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Anatomy of a Typeface

4.4 out of 5 stars 7 customer reviews

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Product Details

  • Hardcover: 352 pages
  • Publisher: David R Godine Pub (May 1990)
  • Language: English
  • ISBN-10: 087923332X
  • ISBN-13: 978-0879233327
  • Product Dimensions: 1.2 x 6.2 x 9.5 inches
  • Shipping Weight: 3.4 pounds
  • Average Customer Review: 4.4 out of 5 stars  See all reviews (7 customer reviews)
  • Amazon Best Sellers Rank: #3,764,777 in Books (See Top 100 in Books)

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By Michael Abbott on January 29, 2006
Format: Paperback
While this is not a bad book, I don't think it deserves the five-star reviews it got above.

Each chapter is an article (or perhaps adapted from an article) originally for a magazine called Printing Impressions. As a result they stand alone better than they fit together: some stories are duplicated or unnecessarily scattered over several chapters, while others seem more compressed than they had to be (such as his discussions of sans-serif typefaces.) The type samples are good, often original, which is wonderful for history (but will be a disappointment if you wanted side-by-side comparisons.)

The discussion of the workshop process of making metal type is tantalising but not all that helpful to understanding. And while it has pretty old engravings, they aren't labled or explained to help distinguish essential parts from workshop quirks.

I'd certainly recommend reading Robert Bringhurst's Elements of Typographic Style first. I've not yet read James Felici's Complete Manual of Typography but people say good things. From browsing it seems to be more specific than Bringhurst, with more focus on technology, and less on timelessness. (It's hard to tell but I doubt it has his wonderful prose.)
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Format: Paperback Verified Purchase
Lawson has created a wonderful, readable historical account. The first 30 chapters each present one typeface ('font' for computer folk). A typeface's chapter analyzes the structural features of the sorts ('glyphs'), noting how the typeface fits into the usual bins labelled 'black letter', or 'modern', etc. That discussion tends to be spotty, though, and the successful reader already knows a few different ways for serifs to differ from each other, for line weight to vary, and lots more.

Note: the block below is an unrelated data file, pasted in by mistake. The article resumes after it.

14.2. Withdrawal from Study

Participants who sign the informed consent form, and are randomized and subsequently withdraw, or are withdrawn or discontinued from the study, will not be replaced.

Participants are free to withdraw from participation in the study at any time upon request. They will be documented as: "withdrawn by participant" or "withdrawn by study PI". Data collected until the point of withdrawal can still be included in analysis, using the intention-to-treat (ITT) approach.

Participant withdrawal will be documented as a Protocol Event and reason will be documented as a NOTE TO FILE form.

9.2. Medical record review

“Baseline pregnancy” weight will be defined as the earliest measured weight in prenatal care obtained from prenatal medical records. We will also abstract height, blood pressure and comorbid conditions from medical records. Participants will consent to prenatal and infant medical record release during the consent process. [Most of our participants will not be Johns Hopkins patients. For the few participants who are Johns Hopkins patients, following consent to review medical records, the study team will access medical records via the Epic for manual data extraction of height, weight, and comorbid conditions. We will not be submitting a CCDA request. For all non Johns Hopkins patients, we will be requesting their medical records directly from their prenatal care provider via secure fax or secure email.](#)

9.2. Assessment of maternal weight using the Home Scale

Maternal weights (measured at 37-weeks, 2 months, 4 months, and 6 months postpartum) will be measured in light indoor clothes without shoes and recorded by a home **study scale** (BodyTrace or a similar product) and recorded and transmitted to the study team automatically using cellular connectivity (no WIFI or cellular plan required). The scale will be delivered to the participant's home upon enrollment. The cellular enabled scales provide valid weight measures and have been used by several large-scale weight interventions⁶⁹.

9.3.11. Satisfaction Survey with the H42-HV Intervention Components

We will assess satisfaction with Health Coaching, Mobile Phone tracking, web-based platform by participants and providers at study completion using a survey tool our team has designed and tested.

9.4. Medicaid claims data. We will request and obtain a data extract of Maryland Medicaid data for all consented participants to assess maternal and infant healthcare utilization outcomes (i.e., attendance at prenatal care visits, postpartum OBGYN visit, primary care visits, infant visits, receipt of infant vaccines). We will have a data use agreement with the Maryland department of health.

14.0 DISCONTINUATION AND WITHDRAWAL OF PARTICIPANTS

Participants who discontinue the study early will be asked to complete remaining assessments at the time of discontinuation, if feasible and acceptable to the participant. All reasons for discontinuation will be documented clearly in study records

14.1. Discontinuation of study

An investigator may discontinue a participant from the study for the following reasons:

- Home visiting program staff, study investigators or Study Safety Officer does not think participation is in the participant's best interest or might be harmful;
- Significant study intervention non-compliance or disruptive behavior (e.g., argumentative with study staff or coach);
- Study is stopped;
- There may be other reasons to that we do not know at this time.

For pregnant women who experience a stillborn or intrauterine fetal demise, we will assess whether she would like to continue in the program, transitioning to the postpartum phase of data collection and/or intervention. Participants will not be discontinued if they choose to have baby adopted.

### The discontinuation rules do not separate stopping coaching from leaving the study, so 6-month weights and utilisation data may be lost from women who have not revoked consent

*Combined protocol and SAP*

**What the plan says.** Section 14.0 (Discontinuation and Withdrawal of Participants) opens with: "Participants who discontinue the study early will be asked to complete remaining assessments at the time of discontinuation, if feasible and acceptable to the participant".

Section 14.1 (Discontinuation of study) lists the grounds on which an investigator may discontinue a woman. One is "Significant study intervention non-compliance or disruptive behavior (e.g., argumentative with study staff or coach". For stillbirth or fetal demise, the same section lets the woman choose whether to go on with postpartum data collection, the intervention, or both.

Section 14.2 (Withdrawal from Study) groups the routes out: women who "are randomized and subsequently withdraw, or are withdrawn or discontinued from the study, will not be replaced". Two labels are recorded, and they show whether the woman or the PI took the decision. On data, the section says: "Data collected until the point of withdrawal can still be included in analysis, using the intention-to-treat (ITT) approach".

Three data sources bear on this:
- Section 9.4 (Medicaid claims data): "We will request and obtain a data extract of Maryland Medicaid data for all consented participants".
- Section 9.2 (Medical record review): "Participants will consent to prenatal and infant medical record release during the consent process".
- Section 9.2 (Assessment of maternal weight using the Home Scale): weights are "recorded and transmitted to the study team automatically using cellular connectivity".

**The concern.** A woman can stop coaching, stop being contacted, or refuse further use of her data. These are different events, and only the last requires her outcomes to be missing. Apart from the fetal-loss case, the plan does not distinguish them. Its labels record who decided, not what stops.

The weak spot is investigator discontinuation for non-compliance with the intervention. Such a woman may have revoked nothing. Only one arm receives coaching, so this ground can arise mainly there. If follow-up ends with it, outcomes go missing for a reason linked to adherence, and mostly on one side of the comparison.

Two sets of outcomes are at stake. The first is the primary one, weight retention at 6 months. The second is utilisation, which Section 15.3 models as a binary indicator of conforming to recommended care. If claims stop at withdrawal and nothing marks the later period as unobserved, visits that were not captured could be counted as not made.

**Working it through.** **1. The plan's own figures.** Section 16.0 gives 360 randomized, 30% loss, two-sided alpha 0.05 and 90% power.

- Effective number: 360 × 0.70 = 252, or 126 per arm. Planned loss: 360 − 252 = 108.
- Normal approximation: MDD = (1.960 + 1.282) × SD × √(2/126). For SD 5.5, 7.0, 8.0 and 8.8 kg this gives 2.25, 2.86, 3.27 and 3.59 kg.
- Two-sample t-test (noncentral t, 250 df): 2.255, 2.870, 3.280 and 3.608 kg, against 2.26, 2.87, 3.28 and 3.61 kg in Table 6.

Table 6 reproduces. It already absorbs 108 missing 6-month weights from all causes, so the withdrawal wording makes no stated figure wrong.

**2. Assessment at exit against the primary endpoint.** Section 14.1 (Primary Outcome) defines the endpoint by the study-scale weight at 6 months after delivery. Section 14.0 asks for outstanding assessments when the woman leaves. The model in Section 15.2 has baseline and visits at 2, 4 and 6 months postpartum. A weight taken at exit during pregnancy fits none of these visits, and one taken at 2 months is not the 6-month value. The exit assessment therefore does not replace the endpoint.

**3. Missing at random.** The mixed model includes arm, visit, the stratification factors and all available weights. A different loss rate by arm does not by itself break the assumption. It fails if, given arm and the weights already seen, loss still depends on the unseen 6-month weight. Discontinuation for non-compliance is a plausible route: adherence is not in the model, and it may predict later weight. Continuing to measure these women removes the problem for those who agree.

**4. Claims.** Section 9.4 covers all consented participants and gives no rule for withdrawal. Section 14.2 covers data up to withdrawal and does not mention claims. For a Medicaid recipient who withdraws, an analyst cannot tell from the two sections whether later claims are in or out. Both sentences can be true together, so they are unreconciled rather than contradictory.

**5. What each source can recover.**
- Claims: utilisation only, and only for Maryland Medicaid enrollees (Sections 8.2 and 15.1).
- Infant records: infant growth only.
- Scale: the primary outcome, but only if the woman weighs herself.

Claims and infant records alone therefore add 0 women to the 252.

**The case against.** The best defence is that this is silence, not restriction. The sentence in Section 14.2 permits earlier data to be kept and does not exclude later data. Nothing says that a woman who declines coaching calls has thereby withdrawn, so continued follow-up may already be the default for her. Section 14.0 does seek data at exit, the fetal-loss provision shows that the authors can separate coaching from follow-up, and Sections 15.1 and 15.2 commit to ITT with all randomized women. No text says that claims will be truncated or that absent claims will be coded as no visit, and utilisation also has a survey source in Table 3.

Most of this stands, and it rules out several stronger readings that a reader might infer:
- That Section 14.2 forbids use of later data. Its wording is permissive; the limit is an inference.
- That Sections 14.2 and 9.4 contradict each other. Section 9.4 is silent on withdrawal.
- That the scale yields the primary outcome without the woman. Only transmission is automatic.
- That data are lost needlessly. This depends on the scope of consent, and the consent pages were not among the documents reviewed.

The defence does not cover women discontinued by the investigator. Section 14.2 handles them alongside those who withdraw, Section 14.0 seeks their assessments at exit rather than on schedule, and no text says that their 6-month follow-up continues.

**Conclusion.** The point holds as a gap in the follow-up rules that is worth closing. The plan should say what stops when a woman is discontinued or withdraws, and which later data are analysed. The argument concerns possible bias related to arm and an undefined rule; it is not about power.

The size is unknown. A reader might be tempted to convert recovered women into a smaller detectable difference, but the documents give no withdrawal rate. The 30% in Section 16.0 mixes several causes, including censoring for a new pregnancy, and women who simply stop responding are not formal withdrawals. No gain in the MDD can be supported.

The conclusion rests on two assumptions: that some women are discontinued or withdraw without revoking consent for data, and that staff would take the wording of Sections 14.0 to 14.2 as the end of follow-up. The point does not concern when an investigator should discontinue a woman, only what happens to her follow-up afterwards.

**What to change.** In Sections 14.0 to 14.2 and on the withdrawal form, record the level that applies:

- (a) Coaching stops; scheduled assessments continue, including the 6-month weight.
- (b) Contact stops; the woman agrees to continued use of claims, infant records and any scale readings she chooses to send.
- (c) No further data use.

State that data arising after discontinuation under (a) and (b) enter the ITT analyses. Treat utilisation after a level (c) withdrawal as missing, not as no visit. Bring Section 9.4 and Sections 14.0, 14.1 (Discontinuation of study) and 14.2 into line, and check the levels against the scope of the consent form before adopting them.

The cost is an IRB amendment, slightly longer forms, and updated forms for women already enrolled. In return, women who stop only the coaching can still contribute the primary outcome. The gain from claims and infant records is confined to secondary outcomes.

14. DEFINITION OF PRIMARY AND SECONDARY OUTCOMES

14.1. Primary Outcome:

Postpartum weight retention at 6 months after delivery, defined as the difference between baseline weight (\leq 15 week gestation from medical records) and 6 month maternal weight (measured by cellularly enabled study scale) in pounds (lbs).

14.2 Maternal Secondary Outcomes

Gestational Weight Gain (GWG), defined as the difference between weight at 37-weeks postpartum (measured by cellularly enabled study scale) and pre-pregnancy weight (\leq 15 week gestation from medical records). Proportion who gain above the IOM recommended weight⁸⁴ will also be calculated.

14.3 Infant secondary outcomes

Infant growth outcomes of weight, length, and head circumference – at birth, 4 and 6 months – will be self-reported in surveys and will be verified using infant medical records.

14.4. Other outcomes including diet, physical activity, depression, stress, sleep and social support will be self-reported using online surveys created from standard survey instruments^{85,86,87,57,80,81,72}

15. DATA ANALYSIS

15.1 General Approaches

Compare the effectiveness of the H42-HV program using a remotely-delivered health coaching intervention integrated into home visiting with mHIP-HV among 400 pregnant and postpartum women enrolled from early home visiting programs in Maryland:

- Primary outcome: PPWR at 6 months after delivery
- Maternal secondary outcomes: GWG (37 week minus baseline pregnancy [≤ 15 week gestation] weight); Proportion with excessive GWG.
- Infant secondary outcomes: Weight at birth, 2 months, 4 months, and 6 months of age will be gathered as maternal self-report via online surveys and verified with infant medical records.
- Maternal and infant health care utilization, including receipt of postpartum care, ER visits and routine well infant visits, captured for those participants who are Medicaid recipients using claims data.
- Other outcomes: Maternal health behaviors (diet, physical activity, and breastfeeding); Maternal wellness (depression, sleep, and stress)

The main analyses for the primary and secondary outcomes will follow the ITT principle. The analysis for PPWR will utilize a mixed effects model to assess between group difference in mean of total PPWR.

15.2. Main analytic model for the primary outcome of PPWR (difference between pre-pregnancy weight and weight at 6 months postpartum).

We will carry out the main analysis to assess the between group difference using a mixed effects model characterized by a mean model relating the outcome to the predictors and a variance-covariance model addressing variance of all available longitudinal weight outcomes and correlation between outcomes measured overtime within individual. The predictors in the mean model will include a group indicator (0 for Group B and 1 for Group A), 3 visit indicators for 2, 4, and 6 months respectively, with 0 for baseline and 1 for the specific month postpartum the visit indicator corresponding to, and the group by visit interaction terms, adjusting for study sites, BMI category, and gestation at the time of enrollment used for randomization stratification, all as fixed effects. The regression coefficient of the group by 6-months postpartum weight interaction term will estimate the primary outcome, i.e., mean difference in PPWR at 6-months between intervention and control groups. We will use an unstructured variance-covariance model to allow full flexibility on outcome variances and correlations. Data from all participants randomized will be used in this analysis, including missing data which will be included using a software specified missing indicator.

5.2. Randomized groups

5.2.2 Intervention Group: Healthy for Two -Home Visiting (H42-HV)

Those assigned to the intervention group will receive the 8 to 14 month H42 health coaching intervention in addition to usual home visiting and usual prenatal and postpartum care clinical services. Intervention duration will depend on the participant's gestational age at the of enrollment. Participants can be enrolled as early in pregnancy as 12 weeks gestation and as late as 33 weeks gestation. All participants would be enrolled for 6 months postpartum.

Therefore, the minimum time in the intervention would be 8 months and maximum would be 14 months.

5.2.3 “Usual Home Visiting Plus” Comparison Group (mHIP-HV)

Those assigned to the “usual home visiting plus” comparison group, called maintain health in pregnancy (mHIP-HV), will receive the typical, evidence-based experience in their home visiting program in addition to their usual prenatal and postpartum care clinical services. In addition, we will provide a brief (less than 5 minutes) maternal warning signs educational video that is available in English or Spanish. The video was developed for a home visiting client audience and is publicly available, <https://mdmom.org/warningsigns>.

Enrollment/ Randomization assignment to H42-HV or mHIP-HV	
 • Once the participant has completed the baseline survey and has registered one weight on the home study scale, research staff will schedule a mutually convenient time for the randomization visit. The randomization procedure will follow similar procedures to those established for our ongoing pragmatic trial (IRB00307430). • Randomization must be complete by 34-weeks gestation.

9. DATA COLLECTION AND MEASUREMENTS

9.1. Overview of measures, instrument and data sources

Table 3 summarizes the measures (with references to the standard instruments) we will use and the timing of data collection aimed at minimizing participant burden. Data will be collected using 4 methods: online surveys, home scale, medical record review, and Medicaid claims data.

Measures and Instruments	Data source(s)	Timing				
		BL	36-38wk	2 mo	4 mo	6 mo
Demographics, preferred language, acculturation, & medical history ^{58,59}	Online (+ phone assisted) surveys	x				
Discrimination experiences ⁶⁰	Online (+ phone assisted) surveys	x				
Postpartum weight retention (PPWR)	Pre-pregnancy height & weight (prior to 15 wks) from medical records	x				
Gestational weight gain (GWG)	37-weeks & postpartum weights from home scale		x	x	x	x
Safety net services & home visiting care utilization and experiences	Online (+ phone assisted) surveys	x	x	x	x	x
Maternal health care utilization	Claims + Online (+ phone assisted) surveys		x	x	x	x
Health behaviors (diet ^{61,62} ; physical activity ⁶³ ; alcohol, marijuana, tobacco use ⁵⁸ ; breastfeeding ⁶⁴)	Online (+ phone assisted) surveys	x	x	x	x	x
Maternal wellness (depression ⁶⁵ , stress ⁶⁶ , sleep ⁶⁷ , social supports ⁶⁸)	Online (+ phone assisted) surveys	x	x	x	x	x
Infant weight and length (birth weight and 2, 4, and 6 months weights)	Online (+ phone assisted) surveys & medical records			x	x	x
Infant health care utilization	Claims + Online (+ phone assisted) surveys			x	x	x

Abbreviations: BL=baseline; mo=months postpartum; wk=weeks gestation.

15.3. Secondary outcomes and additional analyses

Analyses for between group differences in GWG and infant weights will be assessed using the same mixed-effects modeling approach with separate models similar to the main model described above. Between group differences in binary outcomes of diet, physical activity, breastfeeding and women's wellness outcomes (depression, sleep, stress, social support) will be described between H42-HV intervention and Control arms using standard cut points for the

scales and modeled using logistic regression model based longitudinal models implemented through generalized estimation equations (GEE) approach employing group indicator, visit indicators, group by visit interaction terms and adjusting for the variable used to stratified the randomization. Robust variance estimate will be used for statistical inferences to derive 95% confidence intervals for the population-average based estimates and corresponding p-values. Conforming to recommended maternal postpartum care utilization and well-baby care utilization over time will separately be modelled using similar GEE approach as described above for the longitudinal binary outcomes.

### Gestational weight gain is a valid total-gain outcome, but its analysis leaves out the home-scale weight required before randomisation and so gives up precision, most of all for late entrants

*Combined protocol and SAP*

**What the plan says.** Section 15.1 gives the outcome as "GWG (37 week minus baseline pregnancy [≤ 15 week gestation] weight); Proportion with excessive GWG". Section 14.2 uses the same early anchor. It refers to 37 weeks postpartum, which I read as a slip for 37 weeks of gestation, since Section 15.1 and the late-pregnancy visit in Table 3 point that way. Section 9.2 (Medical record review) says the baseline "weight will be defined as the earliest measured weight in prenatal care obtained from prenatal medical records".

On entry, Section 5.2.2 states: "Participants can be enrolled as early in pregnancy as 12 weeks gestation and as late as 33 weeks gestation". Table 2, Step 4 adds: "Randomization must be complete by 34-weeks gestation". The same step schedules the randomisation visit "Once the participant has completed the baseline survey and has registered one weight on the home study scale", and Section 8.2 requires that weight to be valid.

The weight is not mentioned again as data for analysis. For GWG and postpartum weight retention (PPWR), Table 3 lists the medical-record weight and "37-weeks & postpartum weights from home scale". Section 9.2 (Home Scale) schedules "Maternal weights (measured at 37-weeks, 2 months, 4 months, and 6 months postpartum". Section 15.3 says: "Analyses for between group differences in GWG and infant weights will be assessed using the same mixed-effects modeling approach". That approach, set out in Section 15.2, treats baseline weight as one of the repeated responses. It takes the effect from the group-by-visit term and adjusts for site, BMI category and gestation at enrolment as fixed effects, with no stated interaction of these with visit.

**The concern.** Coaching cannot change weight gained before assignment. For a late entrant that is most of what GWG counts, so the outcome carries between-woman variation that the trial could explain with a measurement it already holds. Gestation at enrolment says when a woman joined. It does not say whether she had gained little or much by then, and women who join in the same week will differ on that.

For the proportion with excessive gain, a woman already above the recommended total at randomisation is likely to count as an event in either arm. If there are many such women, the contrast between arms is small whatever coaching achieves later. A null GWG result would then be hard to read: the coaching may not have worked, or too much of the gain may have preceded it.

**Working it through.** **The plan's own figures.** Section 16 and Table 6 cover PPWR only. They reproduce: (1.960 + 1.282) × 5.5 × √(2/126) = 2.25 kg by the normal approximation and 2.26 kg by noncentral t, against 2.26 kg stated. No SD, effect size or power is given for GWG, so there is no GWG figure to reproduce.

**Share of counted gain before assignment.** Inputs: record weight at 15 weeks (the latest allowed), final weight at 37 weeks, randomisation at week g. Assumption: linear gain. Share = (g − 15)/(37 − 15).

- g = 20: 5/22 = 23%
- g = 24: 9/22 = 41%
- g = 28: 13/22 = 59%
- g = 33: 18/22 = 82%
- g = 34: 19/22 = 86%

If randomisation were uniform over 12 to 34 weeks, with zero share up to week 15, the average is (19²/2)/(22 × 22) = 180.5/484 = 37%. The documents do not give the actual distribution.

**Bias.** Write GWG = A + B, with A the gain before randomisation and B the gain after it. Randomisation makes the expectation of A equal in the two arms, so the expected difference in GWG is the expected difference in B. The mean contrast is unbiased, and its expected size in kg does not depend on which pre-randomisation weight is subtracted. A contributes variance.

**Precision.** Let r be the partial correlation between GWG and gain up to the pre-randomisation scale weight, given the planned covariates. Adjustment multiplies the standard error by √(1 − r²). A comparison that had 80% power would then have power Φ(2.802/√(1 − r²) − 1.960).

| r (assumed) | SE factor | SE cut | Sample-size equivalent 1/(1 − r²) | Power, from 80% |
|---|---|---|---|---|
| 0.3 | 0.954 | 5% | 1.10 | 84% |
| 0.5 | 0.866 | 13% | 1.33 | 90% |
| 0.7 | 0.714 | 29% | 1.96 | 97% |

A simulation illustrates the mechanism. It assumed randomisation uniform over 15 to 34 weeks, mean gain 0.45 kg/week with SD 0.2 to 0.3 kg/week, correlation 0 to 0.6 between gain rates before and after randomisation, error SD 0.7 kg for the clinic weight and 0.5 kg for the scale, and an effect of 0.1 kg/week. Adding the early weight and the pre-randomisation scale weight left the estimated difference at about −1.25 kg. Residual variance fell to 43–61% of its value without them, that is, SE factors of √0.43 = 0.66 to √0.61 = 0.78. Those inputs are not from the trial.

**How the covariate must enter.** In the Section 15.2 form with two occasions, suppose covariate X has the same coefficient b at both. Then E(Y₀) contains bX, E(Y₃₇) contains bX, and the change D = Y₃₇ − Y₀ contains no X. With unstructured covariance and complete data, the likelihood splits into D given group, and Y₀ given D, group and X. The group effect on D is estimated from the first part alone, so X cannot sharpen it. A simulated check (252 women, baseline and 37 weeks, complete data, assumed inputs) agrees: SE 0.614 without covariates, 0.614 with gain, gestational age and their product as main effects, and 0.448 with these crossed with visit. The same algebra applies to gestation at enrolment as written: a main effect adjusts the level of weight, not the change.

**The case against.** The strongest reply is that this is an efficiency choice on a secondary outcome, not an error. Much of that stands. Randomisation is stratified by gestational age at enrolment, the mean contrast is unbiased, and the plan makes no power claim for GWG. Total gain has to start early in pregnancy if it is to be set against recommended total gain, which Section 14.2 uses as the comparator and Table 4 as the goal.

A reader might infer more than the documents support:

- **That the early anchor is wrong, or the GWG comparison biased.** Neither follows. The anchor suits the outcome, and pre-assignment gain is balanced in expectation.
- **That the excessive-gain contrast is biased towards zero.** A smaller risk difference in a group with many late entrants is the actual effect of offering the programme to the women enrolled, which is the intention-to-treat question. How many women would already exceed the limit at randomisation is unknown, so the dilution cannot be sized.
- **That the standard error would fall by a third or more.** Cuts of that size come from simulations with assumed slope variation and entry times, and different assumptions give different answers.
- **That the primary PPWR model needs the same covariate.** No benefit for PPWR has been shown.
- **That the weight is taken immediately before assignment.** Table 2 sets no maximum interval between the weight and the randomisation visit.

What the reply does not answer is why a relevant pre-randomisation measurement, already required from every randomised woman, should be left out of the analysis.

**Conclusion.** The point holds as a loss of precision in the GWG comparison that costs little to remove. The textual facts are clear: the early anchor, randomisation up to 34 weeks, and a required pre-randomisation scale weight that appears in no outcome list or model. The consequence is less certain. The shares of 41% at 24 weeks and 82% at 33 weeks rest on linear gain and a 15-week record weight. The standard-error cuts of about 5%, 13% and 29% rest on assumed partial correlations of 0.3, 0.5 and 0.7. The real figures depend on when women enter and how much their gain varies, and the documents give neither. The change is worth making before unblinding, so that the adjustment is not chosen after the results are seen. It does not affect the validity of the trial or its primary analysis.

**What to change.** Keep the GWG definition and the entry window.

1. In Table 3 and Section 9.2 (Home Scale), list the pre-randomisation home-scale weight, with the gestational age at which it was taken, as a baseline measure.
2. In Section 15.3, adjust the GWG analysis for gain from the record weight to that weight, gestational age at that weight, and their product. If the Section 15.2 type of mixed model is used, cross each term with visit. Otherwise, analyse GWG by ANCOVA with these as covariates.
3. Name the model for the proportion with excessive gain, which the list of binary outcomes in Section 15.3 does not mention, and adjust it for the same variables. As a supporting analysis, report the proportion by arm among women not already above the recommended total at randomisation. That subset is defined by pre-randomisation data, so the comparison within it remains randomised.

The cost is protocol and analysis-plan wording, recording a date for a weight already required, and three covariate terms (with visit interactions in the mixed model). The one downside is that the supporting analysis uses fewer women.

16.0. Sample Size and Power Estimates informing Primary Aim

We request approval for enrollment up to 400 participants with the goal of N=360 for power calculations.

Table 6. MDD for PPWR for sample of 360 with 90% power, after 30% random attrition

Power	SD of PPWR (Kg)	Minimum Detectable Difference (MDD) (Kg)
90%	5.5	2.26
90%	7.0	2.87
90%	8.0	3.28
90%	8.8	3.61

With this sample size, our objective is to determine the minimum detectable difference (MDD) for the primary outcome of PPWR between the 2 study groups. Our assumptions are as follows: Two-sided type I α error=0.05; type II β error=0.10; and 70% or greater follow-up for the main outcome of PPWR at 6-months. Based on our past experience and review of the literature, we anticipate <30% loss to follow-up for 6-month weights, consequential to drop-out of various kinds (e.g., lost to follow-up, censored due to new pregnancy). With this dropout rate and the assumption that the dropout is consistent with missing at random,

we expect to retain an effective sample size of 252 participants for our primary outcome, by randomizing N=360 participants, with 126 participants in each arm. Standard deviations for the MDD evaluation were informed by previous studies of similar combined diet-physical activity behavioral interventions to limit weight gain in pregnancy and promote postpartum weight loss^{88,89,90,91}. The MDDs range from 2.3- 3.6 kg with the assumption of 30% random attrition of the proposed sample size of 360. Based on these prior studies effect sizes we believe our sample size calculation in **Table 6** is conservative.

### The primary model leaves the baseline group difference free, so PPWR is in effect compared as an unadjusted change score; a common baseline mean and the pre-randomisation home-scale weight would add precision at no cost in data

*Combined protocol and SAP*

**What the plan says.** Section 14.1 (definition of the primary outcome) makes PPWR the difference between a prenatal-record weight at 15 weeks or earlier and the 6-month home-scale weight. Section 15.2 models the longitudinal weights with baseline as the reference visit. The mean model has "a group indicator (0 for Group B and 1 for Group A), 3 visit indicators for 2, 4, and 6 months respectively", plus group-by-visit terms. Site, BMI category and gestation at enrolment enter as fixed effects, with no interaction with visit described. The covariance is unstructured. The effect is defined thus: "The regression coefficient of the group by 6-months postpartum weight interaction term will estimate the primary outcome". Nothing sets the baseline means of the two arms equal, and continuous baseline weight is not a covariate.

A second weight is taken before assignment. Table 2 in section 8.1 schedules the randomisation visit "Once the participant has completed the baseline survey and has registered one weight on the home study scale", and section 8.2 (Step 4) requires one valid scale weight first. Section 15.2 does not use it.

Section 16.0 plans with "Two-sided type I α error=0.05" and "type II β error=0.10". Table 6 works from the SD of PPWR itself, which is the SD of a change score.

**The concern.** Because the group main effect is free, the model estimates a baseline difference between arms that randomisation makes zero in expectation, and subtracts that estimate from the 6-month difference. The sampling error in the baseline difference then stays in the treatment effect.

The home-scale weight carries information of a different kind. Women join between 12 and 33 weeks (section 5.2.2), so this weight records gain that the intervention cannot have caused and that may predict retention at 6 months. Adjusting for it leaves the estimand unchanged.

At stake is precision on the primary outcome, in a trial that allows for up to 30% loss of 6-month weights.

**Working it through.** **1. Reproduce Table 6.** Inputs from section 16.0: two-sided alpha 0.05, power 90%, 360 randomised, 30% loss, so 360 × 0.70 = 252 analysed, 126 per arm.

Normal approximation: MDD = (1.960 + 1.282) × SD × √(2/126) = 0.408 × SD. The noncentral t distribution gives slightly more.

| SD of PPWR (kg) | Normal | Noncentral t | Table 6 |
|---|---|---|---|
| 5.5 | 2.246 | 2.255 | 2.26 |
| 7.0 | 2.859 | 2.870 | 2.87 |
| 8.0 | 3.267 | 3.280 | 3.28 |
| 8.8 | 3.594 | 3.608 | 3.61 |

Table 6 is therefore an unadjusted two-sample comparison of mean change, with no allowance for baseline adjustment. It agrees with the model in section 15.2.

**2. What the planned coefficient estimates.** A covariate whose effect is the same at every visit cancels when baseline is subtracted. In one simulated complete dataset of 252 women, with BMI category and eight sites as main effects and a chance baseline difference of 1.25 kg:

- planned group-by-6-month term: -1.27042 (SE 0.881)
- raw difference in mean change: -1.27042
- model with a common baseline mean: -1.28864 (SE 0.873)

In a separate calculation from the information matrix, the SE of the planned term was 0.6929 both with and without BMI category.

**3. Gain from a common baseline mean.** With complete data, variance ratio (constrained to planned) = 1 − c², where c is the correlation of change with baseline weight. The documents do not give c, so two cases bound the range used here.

What this book does well is present specimens of different typefaces within each family, showing how the letterforms drifted through time, or how they evolved to meet specific demands of paper, ink, and press. The typefaces are arranged in a chronological order, of sorts, but one type face's era may overlap another a large margin. Within each chapter, Lawson explores the development of that typeface, from the calligraphy and earlier letterforms that preceded it up through its contemporary appearance and use. The many examples also show the relationships between members of the same evolutionary tree. A few times, though, the samples could have been bigger, e.g. for pointing out differences in bracketing of the serifs.

This is very much a history of the type designers, printers, and other people in the history of type. It also gives some history of printing and typefounding technology. That motivates discussions of typefaces that were created to solve specific problems of paper, ink, and press, as well as esthetics. Historical information about punchcutting technology and modern type creation tools also explains the changing business relationships between font designers, distributors, and users.
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Format: Paperback
Although called "Anatomy of a Typeface," this book actually takes about 20 classic typefaces and analyzes each, discussing its designer, history, and aesthetics in depth. This is an outstandingly thoughtful and well-researched book by a master in the field, potentially of use both to someone with a basic understanding of the topic and to an expert
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Format: Paperback
I bought this because I was told it was one of the three best books for studying typography (the others being "The Elements of Typographic Style" and "Letters of Credit"). Based on the title, I was hoping this would give me a better sense of the visual/technical vocabulary and structure of typefaces in general. Instead it is basically a history of the important type faces and designers, tracing the reasons why different styles moved in and out of fashion/use as printing technology and publishing in general progressed. I found it very dry, and less useful than the other two books, but I can see where any designer should have at least a passing understanding of the content of this book. I just think it should have a different title. "Letters of Credit" talks more about the "anatomy" of typefaces, so I might recommend starting there.
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